Pierre Poilievre’s Mistaken View of Democracy

Late to the party here (but I did sign the letter). I don’t have much to add to the excellent public commentary about this misguided act, but there is one point that hasn’t received enough scrutiny, and I think it’s important.

In his public attempt to defend a frankly poor piece of legislation, Pierre Poilievre, Minister for Democratic Reform, asserts the following:

“There are two things that drive people to vote: motivation and information. Motivation results from parties or candidates inspiring people to vote. Information (the “where, when and how”) is the responsibility of Elections Canada. … The Fair Elections Act will require Elections Canada to communicate this basic information, while parties do their job of voter motivation.”

This strikes me as interestingly wrong, betraying a misguided moral vision of what democracy is, and what it could be. Continue reading

Citizen motivation to take part in their democracy shouldn’t be left to partisan forces. Sincere and informed civic participation is a public good, and there is no inconsistency (indeed, there is considerable virtue) in having Elections Canada involved in both informing voters and encouraging them to take part in public life, especially voting.

We shouldn’t drive a partisan wedge between motivation and information in the way Poilievre so breezily suggests. To do so is to accept a cynical and, frankly, antidemocratic view of Canadian politics.

Think about voting. It is, most of the time and for most people, apparently inconsequential: as political scientists have (in)famously noted, it cannot be justified merely by expected gains associated with the very real costs of becoming informed and showing up at the ballot box. And yet it is a vitally important act, one that citizens routinely undertake regardless of the apparent waste of time and resources.

Whatever voting is, then, it isn’t merely a rational act, or a result of partisan haranguing. It is something far more valuable.

In a thoughtful recent commentary, Peter Loewen gets this point exactly right:

“If the decision to vote is really important, it is because it is a small act that tells us something about individuals’ values. It is like so many other democratic and civic acts: small in isolation, grand in aggregation. Seemingly trivial, but in fact deeply revealing of what an individual values and wants. Good societies are made up of these small acts.”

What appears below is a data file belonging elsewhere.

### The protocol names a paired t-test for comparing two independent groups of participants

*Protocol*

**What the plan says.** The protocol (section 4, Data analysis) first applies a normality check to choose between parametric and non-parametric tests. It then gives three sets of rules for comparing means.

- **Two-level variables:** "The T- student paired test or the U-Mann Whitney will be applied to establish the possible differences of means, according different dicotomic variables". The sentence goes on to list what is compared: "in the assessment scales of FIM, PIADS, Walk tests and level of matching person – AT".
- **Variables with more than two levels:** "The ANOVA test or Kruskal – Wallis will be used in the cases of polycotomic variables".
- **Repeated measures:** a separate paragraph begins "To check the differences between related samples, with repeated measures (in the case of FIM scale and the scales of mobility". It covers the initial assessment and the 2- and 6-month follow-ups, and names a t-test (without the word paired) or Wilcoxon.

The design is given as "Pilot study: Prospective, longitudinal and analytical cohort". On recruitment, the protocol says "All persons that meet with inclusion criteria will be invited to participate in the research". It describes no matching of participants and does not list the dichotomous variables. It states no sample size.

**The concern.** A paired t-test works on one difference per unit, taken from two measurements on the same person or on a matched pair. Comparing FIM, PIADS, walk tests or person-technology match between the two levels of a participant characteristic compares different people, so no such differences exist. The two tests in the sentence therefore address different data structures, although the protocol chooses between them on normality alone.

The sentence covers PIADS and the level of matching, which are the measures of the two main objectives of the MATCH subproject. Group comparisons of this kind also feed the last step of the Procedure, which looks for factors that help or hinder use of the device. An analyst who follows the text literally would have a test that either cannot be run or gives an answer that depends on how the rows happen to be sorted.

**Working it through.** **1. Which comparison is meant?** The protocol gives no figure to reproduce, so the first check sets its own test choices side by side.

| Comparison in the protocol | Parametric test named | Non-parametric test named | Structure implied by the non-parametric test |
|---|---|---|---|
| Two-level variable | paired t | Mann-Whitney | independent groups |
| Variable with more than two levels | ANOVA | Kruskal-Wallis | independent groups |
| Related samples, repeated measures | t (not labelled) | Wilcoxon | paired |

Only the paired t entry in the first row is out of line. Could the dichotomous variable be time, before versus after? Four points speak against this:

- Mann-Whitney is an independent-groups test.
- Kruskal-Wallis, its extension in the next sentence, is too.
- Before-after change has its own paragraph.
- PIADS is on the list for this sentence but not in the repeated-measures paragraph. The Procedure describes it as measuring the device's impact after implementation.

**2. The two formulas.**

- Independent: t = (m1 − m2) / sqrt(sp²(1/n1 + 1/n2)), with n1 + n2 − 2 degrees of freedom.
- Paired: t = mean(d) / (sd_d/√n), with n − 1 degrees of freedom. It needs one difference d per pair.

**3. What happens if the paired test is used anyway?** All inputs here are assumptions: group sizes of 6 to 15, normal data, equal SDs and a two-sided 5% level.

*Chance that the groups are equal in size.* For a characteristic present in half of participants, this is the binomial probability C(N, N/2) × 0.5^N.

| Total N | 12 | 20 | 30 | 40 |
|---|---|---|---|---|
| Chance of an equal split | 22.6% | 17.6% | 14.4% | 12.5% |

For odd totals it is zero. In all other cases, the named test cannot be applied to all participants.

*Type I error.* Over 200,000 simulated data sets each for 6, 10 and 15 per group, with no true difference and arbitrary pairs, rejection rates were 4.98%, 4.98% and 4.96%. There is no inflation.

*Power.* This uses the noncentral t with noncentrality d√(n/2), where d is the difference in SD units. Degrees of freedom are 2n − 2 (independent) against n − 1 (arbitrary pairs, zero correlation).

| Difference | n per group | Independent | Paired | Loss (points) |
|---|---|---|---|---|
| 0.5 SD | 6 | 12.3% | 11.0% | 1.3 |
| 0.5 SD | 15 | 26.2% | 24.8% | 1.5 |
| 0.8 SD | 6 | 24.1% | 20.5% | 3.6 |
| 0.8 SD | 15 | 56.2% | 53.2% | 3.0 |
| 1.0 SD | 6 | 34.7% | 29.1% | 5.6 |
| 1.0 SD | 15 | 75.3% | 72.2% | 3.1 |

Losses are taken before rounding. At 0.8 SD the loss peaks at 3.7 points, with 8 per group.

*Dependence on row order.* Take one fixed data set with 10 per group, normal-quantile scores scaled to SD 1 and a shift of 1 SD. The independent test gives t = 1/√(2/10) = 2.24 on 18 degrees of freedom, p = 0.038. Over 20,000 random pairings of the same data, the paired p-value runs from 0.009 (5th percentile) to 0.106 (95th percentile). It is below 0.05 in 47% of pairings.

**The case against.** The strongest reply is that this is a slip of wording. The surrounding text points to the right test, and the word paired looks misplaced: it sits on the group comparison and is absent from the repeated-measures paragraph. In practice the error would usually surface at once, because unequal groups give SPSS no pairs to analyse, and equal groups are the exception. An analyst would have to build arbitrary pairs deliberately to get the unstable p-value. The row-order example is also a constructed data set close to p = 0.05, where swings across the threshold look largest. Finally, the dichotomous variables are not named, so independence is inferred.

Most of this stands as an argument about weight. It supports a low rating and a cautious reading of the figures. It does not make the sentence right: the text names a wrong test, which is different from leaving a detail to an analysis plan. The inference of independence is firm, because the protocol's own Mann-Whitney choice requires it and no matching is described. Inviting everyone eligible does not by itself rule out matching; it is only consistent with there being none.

That profoundly important act is not something we should trust to partisan voices. It is the sine qua non of a healthy democracy, and as such, it deserves better than the partisan fate that Harper and Poilievre have in mind.

 

Hayek and School Closures

In a recent post, Loren provides an excellent analysis of the silly decision making process that is being used to decide school closures in Hamilton.  Among many cool tidbits, he writes:

“What is troubling, however, is the uniform obsession with closures. There are a range of creative and cost-effective ways we might reconfigure and reimagine existing facilities: partial decommisions, mixed uses, or a range of potential public-private partnerships. Most boards take none of these seriously.”

To me, this is a Hayekian story about expert information, its location (either dispersed throughout or concentrated within a particular segment of society), and how some politicians and policymakers sometimes make bad decisions because they assume they have a monopoly on expert information. Continue reading

According to Loren’s post, these politicians and civil servants seem to believe they have a monopoly on expert information regarding how to assess and solve issues relating to school building use and maintenance.  They made their decisions based on their own knowledge and then took those decisions to the public for “consultations.”’ In the case of Loren’s neighbourhood, which is a location filled with university professors and professionals, they encountered a variety of citizens who had access to their own expert (and local) knowledge that was relevant to the school closure decisions. Rather than consider and incorporate this new expert knowledge, the policymakers and civil servants ignored them, probably because they were in positions of authority and as such assumed that they had a monopoly over the expert knowledge on these issues. The result was bad public policy.

Hayek may have been wrong about a number of things but it’s examples like these that show his continued relevance.  If policymakers and civil servants simply realize that it is possible that expert knowledge is (at least sometimes) dispersed throughout society, then perhaps we’d have better policy outcomes.